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Publisher's Summary

Maria Toorpakai hails from Pakistan's violently oppressive northwest tribal region, where the idea of women playing sports is considered haram - un-Islamic, forbidden - and girls rarely leave their homes. But she did, passing as a boy in order to play the sports she loved, thus becoming a lightning rod of freedom in her country's fierce battle over women's rights.

A Different Kind of Daughter tells of Maria's harrowing journey to play the sport she knew was her destiny, first living as a boy and roaming the violent back alleys of the frontier city of Peshawar, rising to become the number-one female squash player in Pakistan. For Maria, squash was more than liberation - it was salvation. But it was also a death sentence, thrusting her into the national spotlight and the crosshairs of the Taliban, who wanted Maria and her family dead. Maria knew her only chance of survival was to flee the country.

Enter Jonathon Power, the first North American to earn the title of top squash player in the world and the only person to heed Maria's plea for help. Recognizing her determination and talent, Jonathon invited Maria to train and compete internationally in Canada. After years of living on the run from the Taliban, Maria packed up and left the only place she had ever known to move halfway across the globe and pursue her dream. Now Maria is well on the way to becoming a world champion as she continues to be a voice for oppressed women everywhere.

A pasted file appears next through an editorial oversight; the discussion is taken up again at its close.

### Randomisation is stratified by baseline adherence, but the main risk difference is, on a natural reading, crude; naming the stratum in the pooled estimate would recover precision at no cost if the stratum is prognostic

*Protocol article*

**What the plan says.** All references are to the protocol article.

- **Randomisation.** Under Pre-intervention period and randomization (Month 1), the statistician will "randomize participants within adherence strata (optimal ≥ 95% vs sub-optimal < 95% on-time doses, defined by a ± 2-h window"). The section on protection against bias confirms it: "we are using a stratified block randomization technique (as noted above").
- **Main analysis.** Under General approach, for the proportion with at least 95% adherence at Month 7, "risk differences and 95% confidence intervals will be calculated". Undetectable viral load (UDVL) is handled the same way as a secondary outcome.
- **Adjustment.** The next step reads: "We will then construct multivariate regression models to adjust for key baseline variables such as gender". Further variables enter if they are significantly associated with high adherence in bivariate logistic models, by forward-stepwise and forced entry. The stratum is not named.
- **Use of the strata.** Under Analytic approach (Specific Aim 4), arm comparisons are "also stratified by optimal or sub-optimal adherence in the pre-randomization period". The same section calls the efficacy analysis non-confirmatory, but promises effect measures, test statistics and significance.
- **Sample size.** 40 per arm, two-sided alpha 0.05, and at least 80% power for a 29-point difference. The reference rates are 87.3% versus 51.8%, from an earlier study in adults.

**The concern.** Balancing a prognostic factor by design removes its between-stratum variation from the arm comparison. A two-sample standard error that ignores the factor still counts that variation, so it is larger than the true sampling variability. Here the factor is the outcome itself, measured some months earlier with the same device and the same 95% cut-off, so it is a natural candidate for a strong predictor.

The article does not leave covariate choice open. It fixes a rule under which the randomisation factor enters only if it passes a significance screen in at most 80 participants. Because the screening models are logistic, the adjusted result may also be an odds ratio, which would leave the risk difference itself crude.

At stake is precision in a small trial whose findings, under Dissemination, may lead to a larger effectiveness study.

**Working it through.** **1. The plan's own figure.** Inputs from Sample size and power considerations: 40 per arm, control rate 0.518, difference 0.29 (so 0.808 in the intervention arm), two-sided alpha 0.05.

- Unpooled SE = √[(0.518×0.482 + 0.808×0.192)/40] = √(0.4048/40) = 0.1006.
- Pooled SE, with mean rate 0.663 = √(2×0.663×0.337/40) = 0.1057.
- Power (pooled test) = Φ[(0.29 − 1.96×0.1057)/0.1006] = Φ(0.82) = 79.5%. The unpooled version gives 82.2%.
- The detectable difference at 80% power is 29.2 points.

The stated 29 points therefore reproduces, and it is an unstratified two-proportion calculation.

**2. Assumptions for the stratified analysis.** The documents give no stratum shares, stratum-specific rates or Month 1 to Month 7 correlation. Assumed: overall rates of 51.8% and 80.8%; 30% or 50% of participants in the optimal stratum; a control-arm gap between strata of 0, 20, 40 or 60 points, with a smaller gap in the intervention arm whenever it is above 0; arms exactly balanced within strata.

©2016 Maria Toorpakai and Katharine Holstein (P)2016 Hachette Audio

Critic Reviews

"An intimate look into the lives of women in one of the most hostile places on earth that the eyes of foreigners rarely see. Maria, through courage, defiance, and a supportive family, managed to beat the odds and survive the kind of prejudice and persecution that kills or destroys many other women in the region. A testimony to the resilience of the human spirit." (Marina Nemat, author of Prisoner of Teheran)
"A vivid personal account of a courageous young woman standing up to one of the world's most oppressive theocracies." (Kirkus Reviews)
"This astonishing and inspirational memoir chronicles more than Maria's life; it also relates the story of her parents, an incredible couple, who, despite the odds, fought for the betterment and education of themselves, their children, and the Pakistani people." (Library Journal)

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  • Daryl
  • Edmonton, Alberta, Canada
  • 07-27-16

Read this in Print

I loved this book, and wanted to be able to recommend it as an audiobook. The author is an inspiring woman with an engaging writing style...
But I can't handle the narrator! I can't put my finger on why, exactly, but I've been trying for over a week to get 1/4 through the book and I simply can't. She reads many passages flatly. her dialogue is emotive and wonderful... she'd probably be a good choice for a novel... but there's not enough dialogue in here to carry the narrator through.
Read this terrific book in print; listen to the audio sample before purchase.

1 of 1 people found this review helpful

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Fascinating!

This book is fantastic. A must read about growing up as a girl in Pakistan but disguised as a boy until the age of 12 when she entered a squash tournament. Beautifully written and movingly read.

1 of 1 people found this review helpful

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Eye opening experience about Pakistan

Incredible journey from a young child to a grown woman.
The beginning chapters are a little difficult to follow as the threads of the story are woven together. A few places the story repeats. Once this tapestry is laid out the story draws you the into a world that is so foreign to me as a westerners that I was unable to stop listening. Learning about the families true muslim faith and the false Taliban interpretation brings current events clearly in focus. The strength of the parents to allow all the children to be free is inspiring. Maria story should be required reading for all. If you think you have it hard or are having a bad day. This book puts it in perspective. A world campion out of the worst possible situation.